Genetic Deletion of the Lipid Raft Protein Caveolin-1 Leads to Worsening Renal Fibrosis (2018)

Type of publication:
Journal article

Author(s):
*Chand S, Hazeldine J, Smith S, Borrows R.

Citation:
Journal of Clinical Nephrology and Renal Care 2018 Jun;4(1):037

Abstract:
Background
Renal disease is a major global public health issue. Renal interstitial fibrosis is the characteristic histopathological finding in all progressive renal disease. Caveolin-1 is the essential structural protein for lipid rafts called caveolae that are ubiquitously distributed among fibroblasts, endothelial and epithelial cells. Caveolin-1 acts as an intracellular signalling pathway chaperone in fibrotic disease. Presently, caveolin-1 expression is associated with more severe renal disease in human and previous murine studies. In non-renal fibrosis, caveolin-1 protects against fibrosis. The purpose of this study was to investigate if caveolin-1 knockout led to an increased fibrotic phenotype using the unilateral ureteric obstruction model of renal fibrosis.
Methods
Using 2 time-points of the unilateral ureteric obstruction model, wild-type and caveolin-1 knockout mouse kidneys were analysed for caveolin-1 expression and markers of fibrosis using histology, Gomori staining, real-time quantified polymerase chain reaction, Western blotting and confocal microscopy.
Results
Confocal microscopy shows caveolin-1 staining mainly in glomerulus, lining of tubules as well as the vasculature. There was increased caveolin-1 expression the longer the unilateral obstruction occurred as well as in the contralateral compensating non-obstructed kidney. Caveolin-1 knockout had less fibrosis at day 3 histologically but more at day 14 as compared to wild-type. There were significantly more F4/80 positive staining cells at day 3 and day 14 in the wild-type injured kidney as compared to the caveolin-1 knockout mouse.
Conclusion
Caveolin-1 knockout leads to a worse fibrosis upon unilateral ureteric obstruction. Caveolin-1 expression manipulation timing remains to be elucidated in reducing renal fibrosis.

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Strategies for investigating the genetics of chronic kidney disease (2018)

Type of publication:
Journal article

Author(s):
*Chand S.

Citation:
Scientific Journal of Genetics and Gene Therapy. 2018 July 4(1): 004-006.

Abstract:
This short review describes the strategies employed for investigating genetic variation in chronic kidney disease as well as highlighting potential shortfalls that should be overcome in future studies.

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Caveolin-1 in renal disease (2018)

Type of publication:
Journal article

Author(s):
*Chand S.

Citation:
Scientific Journal of Genetics and Gene Therapy. 2018 July: 007-014.

Abstract:
Caveolin-1 is the essential structural formation for lipid raft formation. It has been ascribed to several
disease processes in humans due to its ubiquitous distribution. Patients with chronic kidney disease suffer
great morbidity and mortality where manipulation of caveolin-1 could lead to new potential therapeutic
targets in this patient group. This review highlights caveolin-1 structure, signalling and provides examples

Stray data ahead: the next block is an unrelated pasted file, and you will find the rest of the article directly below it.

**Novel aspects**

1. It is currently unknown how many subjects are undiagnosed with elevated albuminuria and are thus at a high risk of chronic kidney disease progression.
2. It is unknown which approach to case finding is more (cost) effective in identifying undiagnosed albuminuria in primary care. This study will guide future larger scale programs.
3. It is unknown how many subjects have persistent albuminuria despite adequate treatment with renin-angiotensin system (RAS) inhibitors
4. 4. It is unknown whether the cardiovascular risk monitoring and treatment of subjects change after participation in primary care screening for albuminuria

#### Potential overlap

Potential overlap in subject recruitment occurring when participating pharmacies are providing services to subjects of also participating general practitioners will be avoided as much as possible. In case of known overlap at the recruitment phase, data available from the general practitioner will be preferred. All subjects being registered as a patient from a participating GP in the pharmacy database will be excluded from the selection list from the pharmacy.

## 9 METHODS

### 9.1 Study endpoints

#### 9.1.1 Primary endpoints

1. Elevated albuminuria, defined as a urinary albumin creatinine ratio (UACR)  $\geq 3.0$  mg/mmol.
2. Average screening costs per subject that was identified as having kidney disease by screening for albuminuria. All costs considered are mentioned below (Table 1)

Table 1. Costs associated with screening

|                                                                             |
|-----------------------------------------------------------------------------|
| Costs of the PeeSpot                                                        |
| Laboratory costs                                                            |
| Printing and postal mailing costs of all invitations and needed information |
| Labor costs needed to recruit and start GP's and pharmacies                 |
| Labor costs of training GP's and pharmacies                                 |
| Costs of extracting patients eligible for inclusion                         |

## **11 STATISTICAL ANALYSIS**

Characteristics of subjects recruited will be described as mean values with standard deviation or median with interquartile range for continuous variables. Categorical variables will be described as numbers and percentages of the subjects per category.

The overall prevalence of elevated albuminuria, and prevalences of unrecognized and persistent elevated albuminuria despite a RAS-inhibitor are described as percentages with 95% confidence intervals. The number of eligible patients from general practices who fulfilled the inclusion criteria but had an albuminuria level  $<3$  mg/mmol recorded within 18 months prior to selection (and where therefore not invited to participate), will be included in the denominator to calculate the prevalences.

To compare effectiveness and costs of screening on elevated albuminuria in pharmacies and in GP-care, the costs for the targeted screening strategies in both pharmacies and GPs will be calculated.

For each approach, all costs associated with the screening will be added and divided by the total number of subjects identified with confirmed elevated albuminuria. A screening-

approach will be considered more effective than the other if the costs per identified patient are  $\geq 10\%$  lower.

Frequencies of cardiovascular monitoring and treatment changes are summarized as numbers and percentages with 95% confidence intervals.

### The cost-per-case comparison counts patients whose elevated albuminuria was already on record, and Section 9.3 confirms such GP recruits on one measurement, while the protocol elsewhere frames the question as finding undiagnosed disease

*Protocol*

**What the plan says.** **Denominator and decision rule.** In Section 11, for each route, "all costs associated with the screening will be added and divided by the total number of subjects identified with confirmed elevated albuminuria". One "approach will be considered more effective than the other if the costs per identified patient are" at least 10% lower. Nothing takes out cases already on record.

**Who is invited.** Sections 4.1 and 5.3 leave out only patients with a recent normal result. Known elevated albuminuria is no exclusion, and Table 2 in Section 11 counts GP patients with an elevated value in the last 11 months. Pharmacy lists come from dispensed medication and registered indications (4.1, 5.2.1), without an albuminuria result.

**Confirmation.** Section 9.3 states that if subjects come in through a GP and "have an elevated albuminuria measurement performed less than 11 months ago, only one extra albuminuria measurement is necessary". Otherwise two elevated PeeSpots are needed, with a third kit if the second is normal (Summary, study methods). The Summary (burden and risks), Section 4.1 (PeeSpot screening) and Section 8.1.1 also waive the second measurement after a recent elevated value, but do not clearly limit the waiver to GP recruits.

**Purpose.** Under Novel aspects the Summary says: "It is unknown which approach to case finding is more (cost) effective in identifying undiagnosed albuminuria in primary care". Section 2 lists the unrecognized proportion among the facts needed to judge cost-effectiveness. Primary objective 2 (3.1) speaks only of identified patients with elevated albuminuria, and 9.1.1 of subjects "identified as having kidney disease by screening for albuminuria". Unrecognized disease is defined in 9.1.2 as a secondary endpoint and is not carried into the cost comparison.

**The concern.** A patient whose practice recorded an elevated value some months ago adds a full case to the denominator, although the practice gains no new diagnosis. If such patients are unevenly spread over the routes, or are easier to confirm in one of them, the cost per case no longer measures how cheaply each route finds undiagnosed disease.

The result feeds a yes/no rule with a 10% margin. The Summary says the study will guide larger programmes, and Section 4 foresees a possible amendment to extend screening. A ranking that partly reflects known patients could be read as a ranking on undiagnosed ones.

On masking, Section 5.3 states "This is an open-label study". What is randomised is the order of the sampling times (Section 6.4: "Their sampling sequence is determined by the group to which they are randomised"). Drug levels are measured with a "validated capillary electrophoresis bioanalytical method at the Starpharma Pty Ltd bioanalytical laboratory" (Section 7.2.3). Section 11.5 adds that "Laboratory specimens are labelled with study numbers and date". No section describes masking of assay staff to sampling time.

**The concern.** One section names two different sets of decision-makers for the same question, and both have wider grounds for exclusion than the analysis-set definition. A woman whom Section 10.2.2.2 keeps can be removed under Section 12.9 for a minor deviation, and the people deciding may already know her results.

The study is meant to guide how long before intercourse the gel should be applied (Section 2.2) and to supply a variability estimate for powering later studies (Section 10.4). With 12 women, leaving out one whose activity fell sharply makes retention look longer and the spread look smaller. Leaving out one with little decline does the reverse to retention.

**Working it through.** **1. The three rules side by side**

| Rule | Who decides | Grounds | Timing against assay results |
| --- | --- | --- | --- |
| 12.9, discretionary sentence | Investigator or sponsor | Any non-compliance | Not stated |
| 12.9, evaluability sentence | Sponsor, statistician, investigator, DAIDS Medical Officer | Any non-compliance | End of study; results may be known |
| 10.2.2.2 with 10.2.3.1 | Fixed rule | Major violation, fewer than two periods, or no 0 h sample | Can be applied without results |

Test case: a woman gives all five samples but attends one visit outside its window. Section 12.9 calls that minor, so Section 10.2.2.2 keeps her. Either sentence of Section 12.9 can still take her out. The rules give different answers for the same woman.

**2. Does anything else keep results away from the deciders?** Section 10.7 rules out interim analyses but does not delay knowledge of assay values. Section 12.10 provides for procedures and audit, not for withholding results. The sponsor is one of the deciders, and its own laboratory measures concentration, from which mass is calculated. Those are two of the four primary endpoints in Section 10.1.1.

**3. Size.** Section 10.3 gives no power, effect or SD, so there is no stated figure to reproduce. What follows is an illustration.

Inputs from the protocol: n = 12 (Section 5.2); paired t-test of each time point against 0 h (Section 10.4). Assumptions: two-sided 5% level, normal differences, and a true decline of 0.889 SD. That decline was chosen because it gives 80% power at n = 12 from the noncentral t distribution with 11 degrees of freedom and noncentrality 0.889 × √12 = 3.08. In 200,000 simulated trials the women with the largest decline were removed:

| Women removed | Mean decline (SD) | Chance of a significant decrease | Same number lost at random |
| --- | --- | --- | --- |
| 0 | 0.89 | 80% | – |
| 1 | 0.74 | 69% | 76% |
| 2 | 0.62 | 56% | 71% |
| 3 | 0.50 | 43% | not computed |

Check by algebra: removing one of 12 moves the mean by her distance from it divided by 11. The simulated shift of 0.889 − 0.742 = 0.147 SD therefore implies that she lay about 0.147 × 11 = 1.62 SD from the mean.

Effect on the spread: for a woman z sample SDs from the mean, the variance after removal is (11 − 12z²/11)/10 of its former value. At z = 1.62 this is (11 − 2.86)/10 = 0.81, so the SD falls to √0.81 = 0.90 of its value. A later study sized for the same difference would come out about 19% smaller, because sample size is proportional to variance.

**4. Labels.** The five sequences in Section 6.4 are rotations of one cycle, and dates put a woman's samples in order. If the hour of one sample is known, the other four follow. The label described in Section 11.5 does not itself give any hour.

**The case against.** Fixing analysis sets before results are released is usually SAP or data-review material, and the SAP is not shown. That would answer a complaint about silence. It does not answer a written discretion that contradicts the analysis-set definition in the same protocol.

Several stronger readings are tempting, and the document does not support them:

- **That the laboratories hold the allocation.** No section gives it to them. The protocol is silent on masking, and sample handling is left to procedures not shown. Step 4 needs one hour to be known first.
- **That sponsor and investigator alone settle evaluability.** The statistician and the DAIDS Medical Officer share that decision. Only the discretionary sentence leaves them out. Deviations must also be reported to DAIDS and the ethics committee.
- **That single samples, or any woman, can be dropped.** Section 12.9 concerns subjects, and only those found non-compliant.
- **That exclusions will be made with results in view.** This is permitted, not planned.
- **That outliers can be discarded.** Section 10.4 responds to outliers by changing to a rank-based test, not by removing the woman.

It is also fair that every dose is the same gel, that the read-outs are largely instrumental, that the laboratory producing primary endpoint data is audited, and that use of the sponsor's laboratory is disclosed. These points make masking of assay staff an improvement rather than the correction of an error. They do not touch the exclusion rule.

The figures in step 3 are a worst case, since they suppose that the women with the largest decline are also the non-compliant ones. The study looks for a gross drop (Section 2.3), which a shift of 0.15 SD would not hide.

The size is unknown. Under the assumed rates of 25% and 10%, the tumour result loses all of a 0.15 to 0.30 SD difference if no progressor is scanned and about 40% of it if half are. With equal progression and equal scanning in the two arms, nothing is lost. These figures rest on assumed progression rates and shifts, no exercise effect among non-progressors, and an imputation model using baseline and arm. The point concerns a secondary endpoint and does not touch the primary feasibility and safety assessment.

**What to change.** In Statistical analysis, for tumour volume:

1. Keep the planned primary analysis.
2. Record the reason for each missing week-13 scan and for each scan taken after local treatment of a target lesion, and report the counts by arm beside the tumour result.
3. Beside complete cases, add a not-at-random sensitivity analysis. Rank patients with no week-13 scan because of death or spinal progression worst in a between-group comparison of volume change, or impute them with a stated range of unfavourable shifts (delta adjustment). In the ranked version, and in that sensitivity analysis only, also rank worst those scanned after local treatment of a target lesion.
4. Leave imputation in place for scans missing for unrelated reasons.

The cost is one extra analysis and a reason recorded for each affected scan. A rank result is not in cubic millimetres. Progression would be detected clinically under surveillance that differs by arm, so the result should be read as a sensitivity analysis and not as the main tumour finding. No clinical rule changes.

of studies of caveolin-1 single nucleotide polymorphism in chronic kidney disease.

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Diagnostic accuracy of point-of-care tests for detecting albuminuria: A systematic review and meta-analysis (2014)

Type of publication:
Journal article

Author(s):
*McTaggart M.P., Newall R.G., Hirst J.A., Bankhead C.R., Lamb E.J., Roberts N.W., Price C.P.

Citation:
Annals of Internal Medicine, April 2014, vol./is. 160/8(550-557), 0003-4819;1539-3704 (15 Apr 2014)

Abstract:
Experts recommend screening for albuminuria in patients at risk for kidney disease. Purpose: To systematically review evidence about the diagnostic accuracy of point-of-care (POC) tests for detecting albuminuria in individuals for whom guidelines recommend such detection. Data Sources: Cochrane Library, EMBASE, Medion database, MEDLINE, and Science Citation Index from 1963 through 5 December 2013; hand searches of other relevant journals; and reference lists. Study Selection: Cross-sectional studies, published in any language, that compared the accuracy of machine-read POC tests of urinary albumin-creatinine ratio with that of laboratory measurement. Data Extraction: Two independent reviewers extracted study data and assessed study quality using the QUADAS-2 (Quality Assessment of Diagnostic Accuracy Studies 2) tool. Data Synthesis: Sixteen studies (n = 3356 patients) that evaluated semiquantitative or quantitative POC tests and used random urine samples collected in primary or secondary ambulatory care settings met inclusion criteria. Pooling results from a bivariate randomeffects model gave sensitivity and specificity estimates of 76% (95% CI, 63% to 86%) and 93% (CI, 84% to 97%), respectively, for the semiquantitative test. Sensitivity and specificity estimates for the quantitative test were 96% (CI, 78% to 99%) and 98% (CI, 93% to 99%), respectively. The negative likelihood ratios for the semiquantitative and quantitative tests were 0.26 (CI, 0.16 to 0.40) and 0.04 (CI, 0.01 to 0.25), respectively. Limitation: Accuracy estimates were based on data from singlesample urine measurement, but guidelines require that diagnosis of albuminuria be based on at least 2 of 3 samples collected in a 6-month period. Conclusion: A negative semiquantitative POC test result does not rule out albuminuria, whereas quantitative POC testing meets required performance standards and can be used to rule out albuminuria.

Link to more details or full-text: Hepatology